I will not close this section on health without mentioning the increased criminality that Nigerians are witnessing. Thieves and armed robbers are now invading homes in Ogun and Lagos States and other states in Nigeria. One feature of the robbers in this era of coronavirus is that they are usually so many in a group and they overwhelm the regular security. This incessant robbery has created fear in the minds of residents who are being deprived of their meager resources. Also, the robbery incidents lead to deaths or permanent injury on innocent Nigerians who are not finding life easy at this time. This is why many people in these areas are sleeping with one eye open which has serious implications for their mental and physical health. The people reacted to this development by organizing themselves into vigilante groups (local security). This has brought about the phenomenon of all men living in an area comes out together every night to keep watch over their wives, children and properties until 5 o’clock in the morning. This is another tragedy in this era of coronavirus because sleeplessness results lowered immunity and in many ailments such as high blood pressure, diabetes and cardiovascular diseases. How then can this group of people resist the virus? These are very important issues in our political economy. A situation where the people cook their own medicines, safeguard their lives and properties is an indictment on the Nigerian political economy.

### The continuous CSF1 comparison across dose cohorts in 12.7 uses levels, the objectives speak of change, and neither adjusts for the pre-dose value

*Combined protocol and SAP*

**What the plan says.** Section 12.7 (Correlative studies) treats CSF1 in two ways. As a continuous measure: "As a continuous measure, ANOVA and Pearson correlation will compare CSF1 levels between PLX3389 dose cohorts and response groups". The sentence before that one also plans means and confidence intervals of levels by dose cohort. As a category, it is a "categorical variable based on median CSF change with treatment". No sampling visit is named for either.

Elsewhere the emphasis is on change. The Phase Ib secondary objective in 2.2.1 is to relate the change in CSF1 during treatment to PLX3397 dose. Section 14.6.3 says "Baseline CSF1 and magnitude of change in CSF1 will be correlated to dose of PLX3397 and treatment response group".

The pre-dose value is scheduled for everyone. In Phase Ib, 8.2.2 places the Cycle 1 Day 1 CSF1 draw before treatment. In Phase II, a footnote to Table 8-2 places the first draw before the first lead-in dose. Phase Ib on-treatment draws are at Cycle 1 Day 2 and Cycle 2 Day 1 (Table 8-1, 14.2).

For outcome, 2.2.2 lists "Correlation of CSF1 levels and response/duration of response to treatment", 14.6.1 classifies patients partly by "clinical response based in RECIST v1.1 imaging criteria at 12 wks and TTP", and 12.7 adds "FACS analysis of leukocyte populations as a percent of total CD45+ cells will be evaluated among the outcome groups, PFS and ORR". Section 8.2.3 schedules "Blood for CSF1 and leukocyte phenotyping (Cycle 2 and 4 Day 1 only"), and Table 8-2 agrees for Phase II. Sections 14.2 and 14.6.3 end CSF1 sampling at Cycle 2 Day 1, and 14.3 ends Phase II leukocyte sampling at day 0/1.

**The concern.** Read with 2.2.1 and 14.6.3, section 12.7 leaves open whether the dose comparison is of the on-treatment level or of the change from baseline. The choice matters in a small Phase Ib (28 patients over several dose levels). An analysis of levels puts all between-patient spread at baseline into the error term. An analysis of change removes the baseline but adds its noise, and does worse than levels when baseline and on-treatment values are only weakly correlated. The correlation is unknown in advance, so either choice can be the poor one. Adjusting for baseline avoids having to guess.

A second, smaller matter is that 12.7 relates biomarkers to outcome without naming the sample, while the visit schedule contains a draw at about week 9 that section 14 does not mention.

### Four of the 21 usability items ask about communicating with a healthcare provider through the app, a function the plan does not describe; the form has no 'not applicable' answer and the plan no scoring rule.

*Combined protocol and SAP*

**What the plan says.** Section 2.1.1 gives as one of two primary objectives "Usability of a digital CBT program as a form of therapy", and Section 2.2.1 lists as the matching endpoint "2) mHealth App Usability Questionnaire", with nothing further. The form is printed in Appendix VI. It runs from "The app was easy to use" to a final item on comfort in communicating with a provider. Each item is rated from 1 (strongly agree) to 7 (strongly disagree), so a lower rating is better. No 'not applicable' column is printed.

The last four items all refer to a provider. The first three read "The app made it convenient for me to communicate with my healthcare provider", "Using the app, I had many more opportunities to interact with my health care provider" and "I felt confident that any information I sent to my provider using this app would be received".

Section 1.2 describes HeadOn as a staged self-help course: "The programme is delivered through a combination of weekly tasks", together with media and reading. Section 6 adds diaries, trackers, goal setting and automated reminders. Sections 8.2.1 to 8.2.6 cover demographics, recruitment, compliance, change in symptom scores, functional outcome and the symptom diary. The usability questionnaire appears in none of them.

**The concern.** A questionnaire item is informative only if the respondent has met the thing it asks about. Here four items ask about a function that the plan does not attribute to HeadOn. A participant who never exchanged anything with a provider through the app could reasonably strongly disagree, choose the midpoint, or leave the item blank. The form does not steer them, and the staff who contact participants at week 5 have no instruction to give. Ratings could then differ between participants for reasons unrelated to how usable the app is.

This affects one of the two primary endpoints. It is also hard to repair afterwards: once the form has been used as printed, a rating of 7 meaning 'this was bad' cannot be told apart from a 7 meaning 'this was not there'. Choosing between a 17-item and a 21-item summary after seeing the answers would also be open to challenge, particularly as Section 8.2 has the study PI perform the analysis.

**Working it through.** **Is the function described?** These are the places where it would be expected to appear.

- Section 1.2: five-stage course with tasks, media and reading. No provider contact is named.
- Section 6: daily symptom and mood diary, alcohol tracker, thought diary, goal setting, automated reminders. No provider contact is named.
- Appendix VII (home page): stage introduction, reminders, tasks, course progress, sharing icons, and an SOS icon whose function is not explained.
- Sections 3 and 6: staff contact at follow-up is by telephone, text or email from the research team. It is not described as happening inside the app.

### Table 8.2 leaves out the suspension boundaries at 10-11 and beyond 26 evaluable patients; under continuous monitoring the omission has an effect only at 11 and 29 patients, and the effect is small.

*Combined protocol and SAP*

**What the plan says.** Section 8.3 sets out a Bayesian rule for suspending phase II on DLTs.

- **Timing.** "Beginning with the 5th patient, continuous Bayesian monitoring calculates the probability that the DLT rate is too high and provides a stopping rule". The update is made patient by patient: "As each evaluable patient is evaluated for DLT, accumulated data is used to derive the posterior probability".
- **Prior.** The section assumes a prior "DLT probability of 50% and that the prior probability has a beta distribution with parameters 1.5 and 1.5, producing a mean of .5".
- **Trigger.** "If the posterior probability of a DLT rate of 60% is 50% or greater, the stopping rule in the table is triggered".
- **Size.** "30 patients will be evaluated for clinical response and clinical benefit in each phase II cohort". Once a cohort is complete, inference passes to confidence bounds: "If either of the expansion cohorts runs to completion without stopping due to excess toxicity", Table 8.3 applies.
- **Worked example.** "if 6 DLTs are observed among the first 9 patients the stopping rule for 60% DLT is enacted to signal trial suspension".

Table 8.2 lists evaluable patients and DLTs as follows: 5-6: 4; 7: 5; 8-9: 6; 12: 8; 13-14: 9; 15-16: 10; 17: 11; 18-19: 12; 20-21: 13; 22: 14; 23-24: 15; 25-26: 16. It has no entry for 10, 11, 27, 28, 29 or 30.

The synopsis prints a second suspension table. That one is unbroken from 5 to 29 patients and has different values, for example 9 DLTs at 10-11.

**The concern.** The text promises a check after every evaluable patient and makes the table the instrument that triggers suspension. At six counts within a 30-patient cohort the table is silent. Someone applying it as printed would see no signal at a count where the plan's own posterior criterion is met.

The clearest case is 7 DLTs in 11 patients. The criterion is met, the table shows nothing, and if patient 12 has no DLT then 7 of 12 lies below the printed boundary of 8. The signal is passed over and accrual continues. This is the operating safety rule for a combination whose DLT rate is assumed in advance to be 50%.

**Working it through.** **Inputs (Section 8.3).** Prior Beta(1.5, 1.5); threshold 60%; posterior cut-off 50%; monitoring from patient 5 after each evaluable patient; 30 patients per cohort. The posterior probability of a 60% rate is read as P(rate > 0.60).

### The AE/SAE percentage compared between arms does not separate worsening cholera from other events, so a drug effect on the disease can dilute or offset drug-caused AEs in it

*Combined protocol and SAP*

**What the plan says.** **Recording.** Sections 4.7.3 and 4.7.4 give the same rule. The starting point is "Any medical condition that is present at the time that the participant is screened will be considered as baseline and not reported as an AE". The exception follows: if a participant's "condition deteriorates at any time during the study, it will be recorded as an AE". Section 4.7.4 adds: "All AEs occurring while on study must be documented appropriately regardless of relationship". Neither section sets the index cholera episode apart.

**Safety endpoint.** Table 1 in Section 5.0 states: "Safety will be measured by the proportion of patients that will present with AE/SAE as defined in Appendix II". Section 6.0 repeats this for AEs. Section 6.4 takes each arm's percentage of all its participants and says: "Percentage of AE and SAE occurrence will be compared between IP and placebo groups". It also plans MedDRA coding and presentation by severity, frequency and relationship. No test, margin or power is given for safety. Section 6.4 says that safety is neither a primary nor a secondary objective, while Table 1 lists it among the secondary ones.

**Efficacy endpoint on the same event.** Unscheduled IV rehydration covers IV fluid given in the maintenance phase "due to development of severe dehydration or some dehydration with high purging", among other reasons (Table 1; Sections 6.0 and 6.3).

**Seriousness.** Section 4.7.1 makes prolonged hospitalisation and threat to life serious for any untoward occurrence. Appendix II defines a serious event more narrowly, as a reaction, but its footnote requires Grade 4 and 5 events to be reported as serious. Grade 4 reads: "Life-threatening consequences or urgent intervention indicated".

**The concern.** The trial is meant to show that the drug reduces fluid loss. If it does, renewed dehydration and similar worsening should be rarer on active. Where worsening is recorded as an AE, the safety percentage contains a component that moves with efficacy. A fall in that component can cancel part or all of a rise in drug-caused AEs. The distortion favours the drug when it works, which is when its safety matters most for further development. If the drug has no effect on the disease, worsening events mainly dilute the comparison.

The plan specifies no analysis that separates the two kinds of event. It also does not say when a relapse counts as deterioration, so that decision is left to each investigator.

The entry concludes that the enormous sufferings of Nigerians in this era of coronavirus pandemic is a result of poor leadership at all levels in the country. The palliatives have not been adequately distributed and people are angry and feel locked up. A situation where no palliative reached a family especially if the family depends on daily wage and the movement of such a person is restricted, the person feels angry, frustrated and is pushed to the wall and I wish to say that many Nigerians are at this stage right now. This has raised issues about the appropriateness of a total lockdown in Nigeria- an economy that is based on informal activities- where most people live on daily activities without any form of welfare package for any age group. Again, a very important issue in the political economy of Nigeria. I want to observe that life may not be the same after COVID-19 in Nigeria because many people have learnt new ways of catering for themselves. They now cook their own medicines. They devise new ways of managing their foods and lives. This is an indication that Nigerians are becoming more independent, have taken their destinies into their hands and this may have implications for their relationship with government/leaders after the coronavirus pandemic.

Carolina Okumdi Muoghalu | lle-Ife | April 22/ May 16, 2020

The author is a medical sociologist in the Department of Sociology and Anthropology, Obafemi Awolowo University, Ile-Ife, Nigeria. Email: